Mission Codename Like a Virginie
We’re back in Bordeaux today, at Château Valandraud, the crown jewel of Jean-Luc Thunévin’s portfolio of great properties. With a tradition-defying reputation as the “Bad Boy of Saint-Émilion”, he has redefined quality, one wine at a time. This is as pure and intense as dry whites get in Bordeaux. Robert Parker is a huge fan of Thunévin and was the first to call him Bad Boy, along with the nickname “Black Sheep of Bordeaux” which really makes this white stand out even more. Add to that the fact that only 7% of all Bordeaux made is white, so here’s what we have, a unicorn under $20!
Pale gold with lemon-lime accents shimmering as the light dances through the glass. Fresh, racy and vibrant with a perfume of grapefruit, jasmine, and ample minerality. Medium-bodied on the ample palate, and viscous with exotic citrus oil, nectarine, and a hint of white pepper. Serious texture enveloped in vibrant acidity wrap this impeccably balanced beauty upon the impressive finish. This is the ultimate white for oysters, raw with mignonette, or grilled with garlic butter.
Don’t let that 2014 vintage fool you, as Jancis Robinson ranked it among the best recently for dry white Bordeaux; “Searing acidity is the hallmark of many of these wines, some of which are exceptionally pleasing.” And time did it wonders, drinking fresh as can be, Like a Virginie, 🎵 hey! Sipped for the very first time…
Here’s what the wine press says:
91 Points - Antonio Galloni, Vinous - “The 2014 Virginie de Valandraud Blanc is laced with citrus peel, crushed rocks and white flowers, all in an energetic, crystalline style best suited to drinking over the next few years.”
Neal Martin, Robert Parker’s Wine Advocate - “Jean-Luc Thunévin and I share a common past life: both former DJs, masters at the wheels of steel, dance-floor in the palm of our hands, planning the next series of floor-fillers like a chess grandmaster plotting his moves. Of course, we both moved on to different things. I took the needle off the record and delved into wine writing. Jean-Luc became the eminence gris of the vin de garage movement that defined the 1990s. He became a “bad boy” that shook Bordeaux by its starched lapels, challenged preconceptions of what constitutes a great wine, gleefully upsetting the status quo. Whether or not you are a fan of “vins de garage,” the ripples of this movement continue to be felt today, even if the term now seems antiquated. It divided opinion, drawing a line between traditionalists and modernists, some might say between two different tastes in wine. There is some truth in that, but it is too simplistic, too binary. Some of my compatriots opined that Valandraud was excessive, too opulent and garish to be classed as sophisticated Bordeaux, rhetoric frequently just part of an anti-Parker agenda. However, I rarely found that to be the case. Whilst not every vintage ticked all my boxes, I tasted enough to know that whatever your opinion, this was a Saint Emilion that delivered where it mattered… in the glass. The Virginie de Valandraud Blanc 2014 has an appealing bouquet with lime, apricot blossom and citrus notes all well defined. The palate is fresh on the entry with crisp acidity..”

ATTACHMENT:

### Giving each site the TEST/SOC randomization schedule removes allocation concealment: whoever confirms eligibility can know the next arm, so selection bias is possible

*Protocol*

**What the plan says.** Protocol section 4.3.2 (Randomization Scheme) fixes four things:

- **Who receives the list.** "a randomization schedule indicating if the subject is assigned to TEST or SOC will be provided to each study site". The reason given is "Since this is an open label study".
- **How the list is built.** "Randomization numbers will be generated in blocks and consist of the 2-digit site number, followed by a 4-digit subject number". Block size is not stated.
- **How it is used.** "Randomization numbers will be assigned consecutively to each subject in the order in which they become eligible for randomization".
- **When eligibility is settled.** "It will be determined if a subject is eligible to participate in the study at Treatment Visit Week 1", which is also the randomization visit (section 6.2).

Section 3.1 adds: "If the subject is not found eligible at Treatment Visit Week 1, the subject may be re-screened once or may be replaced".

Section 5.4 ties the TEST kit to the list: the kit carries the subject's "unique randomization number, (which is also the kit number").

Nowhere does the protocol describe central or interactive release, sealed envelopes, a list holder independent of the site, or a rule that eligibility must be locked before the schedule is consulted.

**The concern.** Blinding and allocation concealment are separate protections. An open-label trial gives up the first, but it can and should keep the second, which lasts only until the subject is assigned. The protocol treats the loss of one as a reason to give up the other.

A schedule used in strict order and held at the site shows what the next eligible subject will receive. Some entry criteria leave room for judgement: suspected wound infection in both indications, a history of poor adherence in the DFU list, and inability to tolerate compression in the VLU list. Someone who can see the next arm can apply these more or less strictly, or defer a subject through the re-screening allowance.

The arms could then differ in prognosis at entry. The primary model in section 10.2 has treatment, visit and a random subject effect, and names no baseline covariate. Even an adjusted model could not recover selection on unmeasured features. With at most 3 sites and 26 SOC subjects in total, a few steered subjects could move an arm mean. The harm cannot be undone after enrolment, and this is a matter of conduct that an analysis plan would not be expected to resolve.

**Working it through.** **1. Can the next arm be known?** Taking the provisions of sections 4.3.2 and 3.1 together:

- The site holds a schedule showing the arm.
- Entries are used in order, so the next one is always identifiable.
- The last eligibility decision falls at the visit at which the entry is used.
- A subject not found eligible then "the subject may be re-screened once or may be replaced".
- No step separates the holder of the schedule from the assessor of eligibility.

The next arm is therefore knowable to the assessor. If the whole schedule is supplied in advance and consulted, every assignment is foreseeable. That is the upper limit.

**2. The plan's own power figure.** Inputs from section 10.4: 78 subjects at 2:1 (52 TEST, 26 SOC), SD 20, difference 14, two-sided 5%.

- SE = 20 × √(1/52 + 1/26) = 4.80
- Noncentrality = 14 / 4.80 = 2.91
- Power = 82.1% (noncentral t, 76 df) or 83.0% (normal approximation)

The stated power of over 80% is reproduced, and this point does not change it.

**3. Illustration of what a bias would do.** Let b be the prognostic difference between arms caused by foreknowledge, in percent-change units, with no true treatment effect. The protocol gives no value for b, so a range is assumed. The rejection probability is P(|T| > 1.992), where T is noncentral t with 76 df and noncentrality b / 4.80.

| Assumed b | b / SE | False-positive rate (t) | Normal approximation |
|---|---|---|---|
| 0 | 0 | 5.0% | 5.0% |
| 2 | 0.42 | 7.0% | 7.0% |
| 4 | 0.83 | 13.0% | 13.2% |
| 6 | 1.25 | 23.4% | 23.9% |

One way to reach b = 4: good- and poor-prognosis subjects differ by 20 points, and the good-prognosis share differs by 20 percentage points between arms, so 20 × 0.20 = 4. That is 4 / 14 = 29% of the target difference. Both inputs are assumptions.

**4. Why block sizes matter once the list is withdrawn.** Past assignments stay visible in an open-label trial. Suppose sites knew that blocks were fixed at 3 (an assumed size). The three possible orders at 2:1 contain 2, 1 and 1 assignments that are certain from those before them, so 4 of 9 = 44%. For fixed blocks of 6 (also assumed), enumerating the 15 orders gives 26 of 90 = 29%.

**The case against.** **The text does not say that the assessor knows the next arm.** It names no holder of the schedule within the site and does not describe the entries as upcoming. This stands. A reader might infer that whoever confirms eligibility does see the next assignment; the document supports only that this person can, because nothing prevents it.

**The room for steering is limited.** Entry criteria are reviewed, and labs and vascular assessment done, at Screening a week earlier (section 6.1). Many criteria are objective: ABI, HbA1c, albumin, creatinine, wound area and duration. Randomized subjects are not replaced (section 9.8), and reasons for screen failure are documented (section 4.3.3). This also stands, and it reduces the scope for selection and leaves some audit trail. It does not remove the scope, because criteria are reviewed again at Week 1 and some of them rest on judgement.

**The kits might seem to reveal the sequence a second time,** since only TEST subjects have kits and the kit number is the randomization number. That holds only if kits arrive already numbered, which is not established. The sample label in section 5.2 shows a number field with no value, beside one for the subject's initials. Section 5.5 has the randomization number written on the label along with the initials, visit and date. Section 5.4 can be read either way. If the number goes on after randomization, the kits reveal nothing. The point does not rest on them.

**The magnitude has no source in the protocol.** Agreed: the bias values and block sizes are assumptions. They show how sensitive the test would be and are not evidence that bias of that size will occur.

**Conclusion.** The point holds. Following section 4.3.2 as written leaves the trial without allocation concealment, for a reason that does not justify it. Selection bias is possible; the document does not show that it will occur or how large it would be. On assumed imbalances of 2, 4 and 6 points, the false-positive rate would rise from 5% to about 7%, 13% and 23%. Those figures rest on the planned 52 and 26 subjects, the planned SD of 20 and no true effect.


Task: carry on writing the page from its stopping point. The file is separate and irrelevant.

What the Winery Says
2014 'Virginie de Valandraud' Bordeaux Blanc AOC
- Jean-Luc Thunévin
- 50% Sauvignon Blanc, 35% Semillon, 15% Sauvignon Gris
- Saint-Émilion, Bordeaux Blanc AOC
- Clayey limestone and clay
- Elevation / exposure
- 119m / SW
- 12 months in 60% neutral French oak and 40% in stainless steel